Foraging Fun: Asimina triloba

Pawpaws: one of the most curious and extraordinary of foraged autumn delights. These fruits can weigh in at a 1/2 pound or more and are produced individually or in groups of up to 5 or 6 from small, thicket forming trees found wild in only a few sites in southern Ontario. They have a wonderfully sweet aroma when ripe that easily fills the whole room with a tropical fragrance. The flesh has a soft, creamy texture and a succulent custard/banana flavor. The ripe fruit won’t last for long and is difficult to adequately preserve (save for attempting to scoop out all of the flesh and freeze it before it oxidizes). They are truly unlike anything else that one can encounter either in the wild or being cultivated as a food tree in the whole of Canada.

A typical cluster of pawapw frut. The leaves are rather large, long and elliptical, gently tapering to a pointed tip with entire margins and a short, distinctly grooved petiole.

Lucky, for both myself and the pawpaw, each fruit contains anywhere from 2 to 8 large dark colored bean-like seeds. These seeds, if kept moist by storing them in a zip-lock bag with a lightly moistened paper towel in the refridgerator or in a bucket/pail of moistened sand in the cellar or garage will be ready for planting come spring. Pawpaw seeds, like the seeds of many plants which grow in regions that experience freeze and thaw cycles, require a period of cold stratification in order to break down growth inhibitors which prevent the seeds from germinating right after being sown and then immediately being killed off by frost. Be patient though, as the seeds often take 1-3 months to germinate once the temperature of the soil warms up sufficiently. Make sure to keep the containers/soil from dying out, as germination can drop quite steeply if the seeds dry out too much.

Why would you want to go through all this trouble? To grow your very own pawpaw tree(s) of course (it’s recommended that you have at least 2 trees to ensure adequate cross-pollination). That way, you won’t have to know where to find this illusive species in the wild, which is few and far between at best considering that pawpaws are restricted to the Niagara peninsula and scattered localities throughout southwestern Ontario. Unfortunately for those of us who live in other regions of Canada, pawpaw trees are quite sensitive to the cold and therefore cannot be reliably grown much further north than hardiness zone 5a or 5b in Canada.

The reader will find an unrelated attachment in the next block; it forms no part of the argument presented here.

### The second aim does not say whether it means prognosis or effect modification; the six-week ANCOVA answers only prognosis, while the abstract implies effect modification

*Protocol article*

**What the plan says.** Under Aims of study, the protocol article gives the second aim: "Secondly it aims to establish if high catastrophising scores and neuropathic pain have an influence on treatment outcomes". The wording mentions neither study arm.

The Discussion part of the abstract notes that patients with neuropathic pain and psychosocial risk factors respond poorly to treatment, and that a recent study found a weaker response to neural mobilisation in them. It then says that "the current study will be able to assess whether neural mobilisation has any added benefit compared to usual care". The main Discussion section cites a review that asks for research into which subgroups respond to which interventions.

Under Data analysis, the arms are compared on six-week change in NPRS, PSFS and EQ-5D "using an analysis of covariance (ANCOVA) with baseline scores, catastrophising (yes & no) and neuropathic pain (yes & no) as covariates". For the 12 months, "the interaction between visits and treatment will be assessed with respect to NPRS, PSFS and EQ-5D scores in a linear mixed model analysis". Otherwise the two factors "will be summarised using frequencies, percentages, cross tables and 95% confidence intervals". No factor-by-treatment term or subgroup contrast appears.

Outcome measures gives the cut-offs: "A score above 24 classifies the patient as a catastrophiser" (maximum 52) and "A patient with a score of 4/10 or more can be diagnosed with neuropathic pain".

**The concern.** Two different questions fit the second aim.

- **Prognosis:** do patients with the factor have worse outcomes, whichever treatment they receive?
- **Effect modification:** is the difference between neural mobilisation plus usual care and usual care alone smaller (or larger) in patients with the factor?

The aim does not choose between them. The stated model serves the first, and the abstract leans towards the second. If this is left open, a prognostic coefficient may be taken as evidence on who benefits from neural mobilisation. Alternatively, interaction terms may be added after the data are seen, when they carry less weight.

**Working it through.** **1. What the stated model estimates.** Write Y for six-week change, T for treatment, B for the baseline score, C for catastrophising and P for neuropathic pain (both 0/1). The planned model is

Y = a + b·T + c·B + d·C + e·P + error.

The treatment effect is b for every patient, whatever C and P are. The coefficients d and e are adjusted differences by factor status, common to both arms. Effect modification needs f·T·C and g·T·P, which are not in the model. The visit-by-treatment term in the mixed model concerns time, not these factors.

Ripe pawpaws are yellow-green in color, yield to gentle pressure and are wonderfully aromatic. They are best peeled or cut in half and eaten with a spoon like an avocado. The seeds are easily separated from the flesh and can be stored for germinating until spring.

There are one of only a handful of species belonging to the predominately tropical Annonaceae family of plants which includes the custard apple (Annona reticulata), soursop (A. muricata) and cheyimoya (A. cherimola). None of these species can tolerate prolonged exposure to subzero temperatures except A. triloba, which diverged from it’s heat-loving brethren and ventured northward to colonize the eastern seaboard of North America. Confusingly, Asimina triloba is sometimes also referred to as ‘custard apple’, as well as other interesting folk names such as ‘poor man’s banana’ or simply ‘wild banana.’

The trees, once established, flourish in full sun or partial shade and can even grow in the shade of a mature forest although they will flower and fruit less than those trees which have unhindered sunlight exposure. Naturally occurring in rich sheltered valley bottoms pawpaws appreciate fertile and free-draining soil and dislike strong winds or exposure, so are best planted behind a screen of other trees or near buildings or other structures and not on open hillsides.  Mature pawpaws have a tendency to sucker, although these shoots are slow growing and easily kept in check with regular pruning or if you have the space, encouraged to grow into more trees. Other than that pawpaws are nearly maintenance free after their first year and assuming they are happy with their situation are even drought-tolerant and usually begin bearing fruit at around 4-8 years of age.